I’m a huge Stanley Kubrick fan. Don’t underestimate this. I’m a massive Kubrick nerd. Like, massive.
Trust me, when I say I’m a huge fan, I’m the kind of fan who knows what props were on Ullman’s office desk in The Shining and why the window behind his desk made no architectural sense. I’m the kind of obsessive that knows that after the two weeks’ worth of voiceover work for A Clockwork Orange, Malcolm MacDowell was told by his agent six months later that he had only been paid for one week. (When MacDowell challenged Kubrick, Kubrick allegedly checked his records and told MacDowell that he paid him for one week because the other week had been ping-pong games). I’ve studied the organic lighting design in Barry Lyndon, and how the NASA cameras enabled Kubrick to film using only candlelight. I can talk endlessly (and I really do mean endlessly) about the twin/mirror imagery in Eyes Wide Shut. So imagine my joy when my dear pal Peter Labrow at Content Productions asked me to voice some lines for a reimagining of one of the most famous scenes in 2001: A Space Odyssey.
Yes, Peter wanted me to become HAL. A female HAL.
You have no idea how excited I was about this.
I love the voice work for HAL. It’s iconic. I mean, *everyone* knows it and references it in voiceover direction. It was originally done by Nigel Davenport but Kubrick felt he was too English. (Learn more about the HAL voice here.) The final voiceover was created by Douglas Rain. I love what he did with that voice. To me, he manages to sound melancholy, threatening, wise, maternal, terrifying. He actually voiced it lying down, with his feet elevated on pillows to help him sound relaxed.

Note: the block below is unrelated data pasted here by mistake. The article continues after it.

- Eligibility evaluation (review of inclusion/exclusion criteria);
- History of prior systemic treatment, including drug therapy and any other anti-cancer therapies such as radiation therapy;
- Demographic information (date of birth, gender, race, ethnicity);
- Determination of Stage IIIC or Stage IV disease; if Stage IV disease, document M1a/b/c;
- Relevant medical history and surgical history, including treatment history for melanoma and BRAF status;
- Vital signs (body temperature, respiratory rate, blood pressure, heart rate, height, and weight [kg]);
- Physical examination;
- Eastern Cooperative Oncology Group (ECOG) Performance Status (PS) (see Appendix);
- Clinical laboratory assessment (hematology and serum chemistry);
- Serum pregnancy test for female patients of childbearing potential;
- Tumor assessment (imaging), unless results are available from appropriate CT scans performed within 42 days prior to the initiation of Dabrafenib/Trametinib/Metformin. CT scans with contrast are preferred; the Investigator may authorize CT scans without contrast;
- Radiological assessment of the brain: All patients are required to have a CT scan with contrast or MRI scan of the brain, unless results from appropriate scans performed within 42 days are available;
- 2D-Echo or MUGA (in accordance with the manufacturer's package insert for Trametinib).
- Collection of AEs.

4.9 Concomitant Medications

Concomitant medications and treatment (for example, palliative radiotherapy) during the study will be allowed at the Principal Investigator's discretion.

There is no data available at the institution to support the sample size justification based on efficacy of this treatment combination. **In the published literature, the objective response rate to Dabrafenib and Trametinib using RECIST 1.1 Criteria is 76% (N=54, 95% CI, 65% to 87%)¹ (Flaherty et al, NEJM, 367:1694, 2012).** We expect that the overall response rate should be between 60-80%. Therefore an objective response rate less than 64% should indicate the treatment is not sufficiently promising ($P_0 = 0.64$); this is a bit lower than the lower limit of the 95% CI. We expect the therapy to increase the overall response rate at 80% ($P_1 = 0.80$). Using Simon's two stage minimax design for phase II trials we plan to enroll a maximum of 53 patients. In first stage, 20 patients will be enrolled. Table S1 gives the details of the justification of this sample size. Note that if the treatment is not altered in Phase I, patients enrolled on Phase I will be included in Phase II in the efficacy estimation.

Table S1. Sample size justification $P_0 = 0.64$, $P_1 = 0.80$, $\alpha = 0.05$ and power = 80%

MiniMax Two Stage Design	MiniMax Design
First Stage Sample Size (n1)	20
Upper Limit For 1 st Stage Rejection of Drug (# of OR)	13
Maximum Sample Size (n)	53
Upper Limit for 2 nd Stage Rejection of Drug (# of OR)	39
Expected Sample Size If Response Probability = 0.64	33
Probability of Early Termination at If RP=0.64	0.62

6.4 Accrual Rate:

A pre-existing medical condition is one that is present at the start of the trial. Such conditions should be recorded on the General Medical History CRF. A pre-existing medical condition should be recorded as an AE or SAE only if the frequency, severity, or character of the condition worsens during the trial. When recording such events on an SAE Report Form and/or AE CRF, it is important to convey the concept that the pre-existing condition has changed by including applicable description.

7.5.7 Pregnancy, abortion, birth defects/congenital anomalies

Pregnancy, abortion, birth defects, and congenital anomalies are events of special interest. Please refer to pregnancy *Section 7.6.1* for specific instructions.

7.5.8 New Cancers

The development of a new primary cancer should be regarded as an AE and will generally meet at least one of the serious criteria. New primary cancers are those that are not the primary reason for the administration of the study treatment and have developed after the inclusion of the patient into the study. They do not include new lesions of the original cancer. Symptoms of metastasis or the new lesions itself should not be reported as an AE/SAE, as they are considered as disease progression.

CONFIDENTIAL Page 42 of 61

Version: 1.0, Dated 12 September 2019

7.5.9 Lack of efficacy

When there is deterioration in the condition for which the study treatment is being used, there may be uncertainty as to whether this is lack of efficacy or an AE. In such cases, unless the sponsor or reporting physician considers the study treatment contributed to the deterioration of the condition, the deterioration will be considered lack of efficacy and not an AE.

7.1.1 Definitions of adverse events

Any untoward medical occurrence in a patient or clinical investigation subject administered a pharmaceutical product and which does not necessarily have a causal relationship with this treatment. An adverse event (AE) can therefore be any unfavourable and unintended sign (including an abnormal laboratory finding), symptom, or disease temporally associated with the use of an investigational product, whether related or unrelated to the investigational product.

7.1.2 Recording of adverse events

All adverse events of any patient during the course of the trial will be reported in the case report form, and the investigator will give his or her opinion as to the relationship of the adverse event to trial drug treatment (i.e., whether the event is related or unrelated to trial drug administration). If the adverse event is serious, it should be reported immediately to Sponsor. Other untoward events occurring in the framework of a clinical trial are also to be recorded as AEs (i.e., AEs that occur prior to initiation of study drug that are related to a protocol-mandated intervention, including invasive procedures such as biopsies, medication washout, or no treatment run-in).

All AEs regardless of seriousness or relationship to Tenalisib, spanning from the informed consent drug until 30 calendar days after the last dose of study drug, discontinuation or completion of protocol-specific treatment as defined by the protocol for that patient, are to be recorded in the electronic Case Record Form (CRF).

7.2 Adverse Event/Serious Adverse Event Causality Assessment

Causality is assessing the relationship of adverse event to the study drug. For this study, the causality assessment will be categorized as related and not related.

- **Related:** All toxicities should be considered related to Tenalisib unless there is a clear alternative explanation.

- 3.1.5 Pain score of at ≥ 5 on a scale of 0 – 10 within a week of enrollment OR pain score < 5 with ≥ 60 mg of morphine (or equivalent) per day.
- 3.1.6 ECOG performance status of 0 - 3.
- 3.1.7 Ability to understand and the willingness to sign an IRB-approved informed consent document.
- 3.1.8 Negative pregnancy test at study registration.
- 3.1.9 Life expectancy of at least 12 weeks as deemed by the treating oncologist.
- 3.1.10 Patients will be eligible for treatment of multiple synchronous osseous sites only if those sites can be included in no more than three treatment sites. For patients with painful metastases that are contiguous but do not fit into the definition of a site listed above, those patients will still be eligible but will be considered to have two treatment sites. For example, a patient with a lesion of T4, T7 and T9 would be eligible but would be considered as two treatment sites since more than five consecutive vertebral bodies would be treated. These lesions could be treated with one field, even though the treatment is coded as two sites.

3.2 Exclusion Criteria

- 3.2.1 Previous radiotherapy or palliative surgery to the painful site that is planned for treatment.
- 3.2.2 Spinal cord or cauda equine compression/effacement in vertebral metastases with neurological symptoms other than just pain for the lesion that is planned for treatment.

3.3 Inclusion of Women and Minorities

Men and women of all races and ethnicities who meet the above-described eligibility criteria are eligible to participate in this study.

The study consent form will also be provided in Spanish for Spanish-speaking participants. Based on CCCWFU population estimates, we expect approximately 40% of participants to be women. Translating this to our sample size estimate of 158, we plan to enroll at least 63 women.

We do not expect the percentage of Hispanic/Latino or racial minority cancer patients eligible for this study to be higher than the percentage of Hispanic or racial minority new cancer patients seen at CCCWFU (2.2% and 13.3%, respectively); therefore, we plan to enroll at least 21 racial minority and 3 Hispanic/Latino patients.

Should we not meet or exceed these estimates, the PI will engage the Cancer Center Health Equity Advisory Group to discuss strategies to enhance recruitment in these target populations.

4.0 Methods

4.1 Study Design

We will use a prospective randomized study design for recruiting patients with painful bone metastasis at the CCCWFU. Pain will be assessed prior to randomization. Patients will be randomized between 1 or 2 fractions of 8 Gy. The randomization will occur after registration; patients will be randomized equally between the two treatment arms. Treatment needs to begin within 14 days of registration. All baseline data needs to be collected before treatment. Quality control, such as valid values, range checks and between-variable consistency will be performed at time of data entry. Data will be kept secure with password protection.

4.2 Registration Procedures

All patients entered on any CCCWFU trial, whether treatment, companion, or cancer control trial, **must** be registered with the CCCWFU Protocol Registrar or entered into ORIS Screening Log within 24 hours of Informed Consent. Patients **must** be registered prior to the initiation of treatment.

When I hear the HAL voice, I see the sad eyes of a religious icon. He sounds like a fallen angel to me. The almost regretful tone, the judgment, the retribution. I bloody love it. It’s a masterclass in subtle voice technique.
Much of this is down to Kubrick’s brilliant sound design: the silence, the two types of spaceship noise, Bowman’s tapping of the keys and the treatment on the voices – they all work together to create a perfectly timed sense of tension, anticipation and threat. But the voice work is outstanding. I couldn’t wait to have a crack at it.
Have a listen to me and Peter recreating this scene, just for the hell of it. I mean, it’s every voiceover’s dream, right?
To learn more about my work as a space vehicle voice, have a read of this blog about when I played The Starship Avalon in the Hollywood movie ‘Passengers.’